Defining our culture

Our columnist reflects on the meaning of ‘culture’…

The one thing that unites all aboriginal people, while at the same time keeps us unique from one another is our culture. It’s those aspects of everyday life that contribute to our identity as indigenous inhabitants of this land. The thing about the term culture though, in my opinion, is that you can’t get any more specific than that. Really, culture is just one of those things you know, something you were born and raised with, it can’t simply be taught or read about. It’s such a wide spanning idea that when you ask about it, you will most likely get a number of different responses from people who are of the same aboriginal group.

For instance, if you were to ask an Inuk from northern Labrador what they defined as their culture, they may answer with the stories of Nuliajuk, and someone else may mention their unique drumming groups. An Innu would probably describe the respect they had for the animals, and how they had to practice this respect if they wanted a successful hunt. Someone else might mention their ceremonies, including those in the sweat lodge. If you were to ask someone from the Southern Labrador Unit-Metis/NunatuKavut nation, they might talk about their wonderful canoes, or their distinctive hunting patterns. If you asked an L’nuk (Mi’kmaq), they would probably mention our cultural celebrations (Pow-wows) and others might describe our descriptive, colorful language.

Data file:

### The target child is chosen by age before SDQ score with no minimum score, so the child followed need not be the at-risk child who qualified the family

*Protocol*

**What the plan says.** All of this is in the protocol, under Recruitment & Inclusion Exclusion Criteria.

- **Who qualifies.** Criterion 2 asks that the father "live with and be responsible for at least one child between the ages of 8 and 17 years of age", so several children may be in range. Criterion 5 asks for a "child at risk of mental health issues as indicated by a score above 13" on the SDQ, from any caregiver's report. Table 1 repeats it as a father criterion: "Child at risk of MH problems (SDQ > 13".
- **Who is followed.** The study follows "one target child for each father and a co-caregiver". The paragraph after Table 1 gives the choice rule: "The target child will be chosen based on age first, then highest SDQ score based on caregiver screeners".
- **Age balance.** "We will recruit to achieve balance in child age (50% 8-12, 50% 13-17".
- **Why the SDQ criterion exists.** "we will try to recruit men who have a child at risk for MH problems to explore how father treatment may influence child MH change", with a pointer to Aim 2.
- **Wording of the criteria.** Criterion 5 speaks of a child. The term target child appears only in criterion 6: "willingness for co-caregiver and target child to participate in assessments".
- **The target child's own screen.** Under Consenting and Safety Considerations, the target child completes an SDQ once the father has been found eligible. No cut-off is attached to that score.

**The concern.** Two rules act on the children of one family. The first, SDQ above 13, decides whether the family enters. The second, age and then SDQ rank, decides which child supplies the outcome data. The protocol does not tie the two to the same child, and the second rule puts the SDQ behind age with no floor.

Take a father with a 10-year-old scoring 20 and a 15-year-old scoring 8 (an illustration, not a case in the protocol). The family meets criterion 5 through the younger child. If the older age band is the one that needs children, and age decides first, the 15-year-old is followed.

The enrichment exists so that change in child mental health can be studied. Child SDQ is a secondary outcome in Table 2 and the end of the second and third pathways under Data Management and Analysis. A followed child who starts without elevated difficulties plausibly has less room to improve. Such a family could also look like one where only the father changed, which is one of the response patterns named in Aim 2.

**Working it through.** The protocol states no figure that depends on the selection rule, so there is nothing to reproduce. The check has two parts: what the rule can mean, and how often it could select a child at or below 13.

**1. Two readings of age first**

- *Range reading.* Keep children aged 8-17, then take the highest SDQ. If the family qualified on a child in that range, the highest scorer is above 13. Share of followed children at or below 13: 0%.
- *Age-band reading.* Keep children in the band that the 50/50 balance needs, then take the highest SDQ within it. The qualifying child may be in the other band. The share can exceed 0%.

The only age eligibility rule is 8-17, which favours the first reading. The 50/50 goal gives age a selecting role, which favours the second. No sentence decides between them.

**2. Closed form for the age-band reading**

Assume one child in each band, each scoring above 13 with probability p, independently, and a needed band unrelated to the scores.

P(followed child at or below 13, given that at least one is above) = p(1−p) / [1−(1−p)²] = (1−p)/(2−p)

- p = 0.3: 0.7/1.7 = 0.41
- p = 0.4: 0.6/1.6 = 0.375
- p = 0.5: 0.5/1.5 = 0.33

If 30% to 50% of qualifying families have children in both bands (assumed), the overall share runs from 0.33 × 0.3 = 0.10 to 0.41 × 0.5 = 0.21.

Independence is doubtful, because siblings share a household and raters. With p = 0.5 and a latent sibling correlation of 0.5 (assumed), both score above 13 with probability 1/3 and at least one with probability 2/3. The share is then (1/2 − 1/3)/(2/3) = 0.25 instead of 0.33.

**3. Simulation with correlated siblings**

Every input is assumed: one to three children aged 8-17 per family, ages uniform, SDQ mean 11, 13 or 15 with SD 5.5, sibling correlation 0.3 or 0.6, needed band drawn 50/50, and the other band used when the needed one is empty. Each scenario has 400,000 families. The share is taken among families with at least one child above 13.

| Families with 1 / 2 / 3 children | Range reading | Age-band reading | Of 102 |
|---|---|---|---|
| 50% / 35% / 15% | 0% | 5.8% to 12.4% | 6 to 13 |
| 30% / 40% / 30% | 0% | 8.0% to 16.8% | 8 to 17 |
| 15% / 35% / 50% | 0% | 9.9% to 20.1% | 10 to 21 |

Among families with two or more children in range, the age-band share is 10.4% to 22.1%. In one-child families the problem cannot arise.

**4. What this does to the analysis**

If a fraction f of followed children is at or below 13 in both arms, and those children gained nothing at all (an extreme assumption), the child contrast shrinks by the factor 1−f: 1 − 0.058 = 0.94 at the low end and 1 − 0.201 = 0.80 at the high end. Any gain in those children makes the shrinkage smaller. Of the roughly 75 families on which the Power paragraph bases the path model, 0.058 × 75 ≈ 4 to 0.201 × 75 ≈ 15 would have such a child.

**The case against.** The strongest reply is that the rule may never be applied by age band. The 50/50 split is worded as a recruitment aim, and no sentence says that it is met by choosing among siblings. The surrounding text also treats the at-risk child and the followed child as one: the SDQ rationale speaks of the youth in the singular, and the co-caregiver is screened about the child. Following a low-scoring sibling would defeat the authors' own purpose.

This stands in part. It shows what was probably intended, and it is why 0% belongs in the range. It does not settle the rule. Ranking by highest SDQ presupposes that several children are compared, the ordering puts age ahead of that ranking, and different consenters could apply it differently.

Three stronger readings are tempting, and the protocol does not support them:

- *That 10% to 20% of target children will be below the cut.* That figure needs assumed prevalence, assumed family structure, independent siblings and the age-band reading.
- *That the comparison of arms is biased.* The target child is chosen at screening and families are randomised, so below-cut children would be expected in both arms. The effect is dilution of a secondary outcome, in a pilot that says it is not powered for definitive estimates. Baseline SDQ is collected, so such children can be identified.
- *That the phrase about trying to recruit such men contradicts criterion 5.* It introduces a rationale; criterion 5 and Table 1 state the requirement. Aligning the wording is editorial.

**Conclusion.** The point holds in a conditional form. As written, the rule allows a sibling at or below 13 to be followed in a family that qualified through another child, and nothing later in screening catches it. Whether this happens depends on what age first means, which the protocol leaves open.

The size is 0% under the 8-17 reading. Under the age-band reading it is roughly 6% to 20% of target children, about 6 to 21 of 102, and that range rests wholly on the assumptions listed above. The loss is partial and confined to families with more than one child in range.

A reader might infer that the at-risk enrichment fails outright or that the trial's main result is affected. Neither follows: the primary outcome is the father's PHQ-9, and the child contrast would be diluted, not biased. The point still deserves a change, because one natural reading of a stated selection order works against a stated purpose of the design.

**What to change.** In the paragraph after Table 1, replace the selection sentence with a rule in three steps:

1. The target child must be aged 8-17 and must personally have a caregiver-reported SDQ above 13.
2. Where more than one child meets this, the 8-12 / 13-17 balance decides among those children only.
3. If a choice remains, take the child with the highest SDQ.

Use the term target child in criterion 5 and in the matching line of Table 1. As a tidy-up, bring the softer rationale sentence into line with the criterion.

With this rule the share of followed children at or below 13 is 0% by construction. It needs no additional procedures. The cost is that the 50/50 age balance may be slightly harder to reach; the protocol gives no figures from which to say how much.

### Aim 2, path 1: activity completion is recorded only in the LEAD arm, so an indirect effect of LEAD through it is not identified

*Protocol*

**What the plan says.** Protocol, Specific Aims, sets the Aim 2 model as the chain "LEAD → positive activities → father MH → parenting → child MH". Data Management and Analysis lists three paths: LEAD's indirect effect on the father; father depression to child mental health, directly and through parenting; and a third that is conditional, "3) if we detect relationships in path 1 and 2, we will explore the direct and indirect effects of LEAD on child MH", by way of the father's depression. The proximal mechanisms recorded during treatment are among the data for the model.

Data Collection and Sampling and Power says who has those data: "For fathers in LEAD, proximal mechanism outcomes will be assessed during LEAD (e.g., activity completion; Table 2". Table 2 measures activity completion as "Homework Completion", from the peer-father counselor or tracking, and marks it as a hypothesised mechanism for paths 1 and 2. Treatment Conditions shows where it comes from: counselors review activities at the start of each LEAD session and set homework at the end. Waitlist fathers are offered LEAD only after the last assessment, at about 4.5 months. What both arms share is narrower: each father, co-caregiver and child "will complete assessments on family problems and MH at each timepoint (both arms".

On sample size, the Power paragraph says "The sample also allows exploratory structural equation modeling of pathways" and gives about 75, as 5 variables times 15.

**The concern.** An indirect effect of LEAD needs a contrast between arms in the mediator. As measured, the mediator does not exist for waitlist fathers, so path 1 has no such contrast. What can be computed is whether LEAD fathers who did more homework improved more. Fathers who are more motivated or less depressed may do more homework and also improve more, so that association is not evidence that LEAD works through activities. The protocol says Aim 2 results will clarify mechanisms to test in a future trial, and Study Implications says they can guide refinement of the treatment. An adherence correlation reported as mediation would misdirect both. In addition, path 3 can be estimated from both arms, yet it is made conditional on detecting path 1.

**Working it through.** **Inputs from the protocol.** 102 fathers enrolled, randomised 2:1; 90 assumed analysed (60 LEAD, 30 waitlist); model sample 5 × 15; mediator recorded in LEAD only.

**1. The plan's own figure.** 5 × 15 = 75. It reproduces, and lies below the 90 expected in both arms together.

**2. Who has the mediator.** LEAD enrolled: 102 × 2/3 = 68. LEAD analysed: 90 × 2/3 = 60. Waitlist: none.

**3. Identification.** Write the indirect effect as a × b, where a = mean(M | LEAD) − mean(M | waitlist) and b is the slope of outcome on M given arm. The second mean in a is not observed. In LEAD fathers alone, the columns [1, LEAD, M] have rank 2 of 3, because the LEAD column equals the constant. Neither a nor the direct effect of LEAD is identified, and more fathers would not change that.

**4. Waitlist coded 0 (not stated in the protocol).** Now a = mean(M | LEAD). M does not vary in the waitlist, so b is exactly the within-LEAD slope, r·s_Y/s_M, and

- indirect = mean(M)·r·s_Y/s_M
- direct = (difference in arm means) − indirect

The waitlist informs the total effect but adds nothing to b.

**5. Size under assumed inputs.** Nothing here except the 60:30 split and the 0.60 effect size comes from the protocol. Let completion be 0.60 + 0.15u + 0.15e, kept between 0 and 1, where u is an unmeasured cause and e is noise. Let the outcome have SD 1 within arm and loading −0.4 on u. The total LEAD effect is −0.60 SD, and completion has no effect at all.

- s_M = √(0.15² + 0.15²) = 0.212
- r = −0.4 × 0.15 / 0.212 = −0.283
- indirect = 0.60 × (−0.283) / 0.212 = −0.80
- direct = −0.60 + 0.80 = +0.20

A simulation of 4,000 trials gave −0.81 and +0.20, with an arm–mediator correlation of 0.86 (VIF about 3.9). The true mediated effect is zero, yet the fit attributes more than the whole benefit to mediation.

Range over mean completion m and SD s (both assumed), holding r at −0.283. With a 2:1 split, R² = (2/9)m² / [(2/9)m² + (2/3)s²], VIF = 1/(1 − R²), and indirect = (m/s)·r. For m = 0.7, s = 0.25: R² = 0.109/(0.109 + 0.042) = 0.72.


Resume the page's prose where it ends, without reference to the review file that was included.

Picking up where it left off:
Really, culture is just one of those things you know…it can’t simply be taught or read about.

As you can see, all the above-mentioned answers are all different and do not fall under one definitive… well… thing. But they are all considered aspects of our culture. So what is culture, and where did it come from? I’d like to look at some aspects of our culture and their roots in our history.


There are nearly 300 indigenous languages in North America, many of which have disappeared or are at risk of extinction. Of these three hundred, about sixty-five are located in Canada. Many people don’t realize the diverse languages spoken here prior to colonization. It’s amazing to think that on this land (Turtle Island) nearly three hundred languages were developed and evolved among its inhabitants.

The language of my people, Lnui’simk, is among the seventeen eastern subgroups of the Algonquian languages. It is a language that is deeply rooted in description and action. We have no words for objects, but for the description of that object. For example, a word some use to describe the lynx is apuksikn. In our language, it doesn’t mean lynx, rather it describes one’s movement like a shadow, which describes how mysterious the lynx is. The thing about having a descriptive language is that it’s possible that more than one word can describe the same thing. This can occur easily when our people are separated and are introduced to new objects and ideas. Take simple table sugar, for example. Here in Newfoundland, when we were introduced to it, we named it nako’kina, because of its grainy texture. In other areas, people named it sismoqn due to its sweet taste. However, if you have a firm grip on the knowledge, you would probably know they both referred to the same thing. Language is a huge aspect of one’s culture. Fortunately Lnui’simk is taught in our schools on reserves and there are language classes for those off reserve to keep it alive.
(Don’t forget to check out my Mi’kmaq Words of the Day on Youtube!)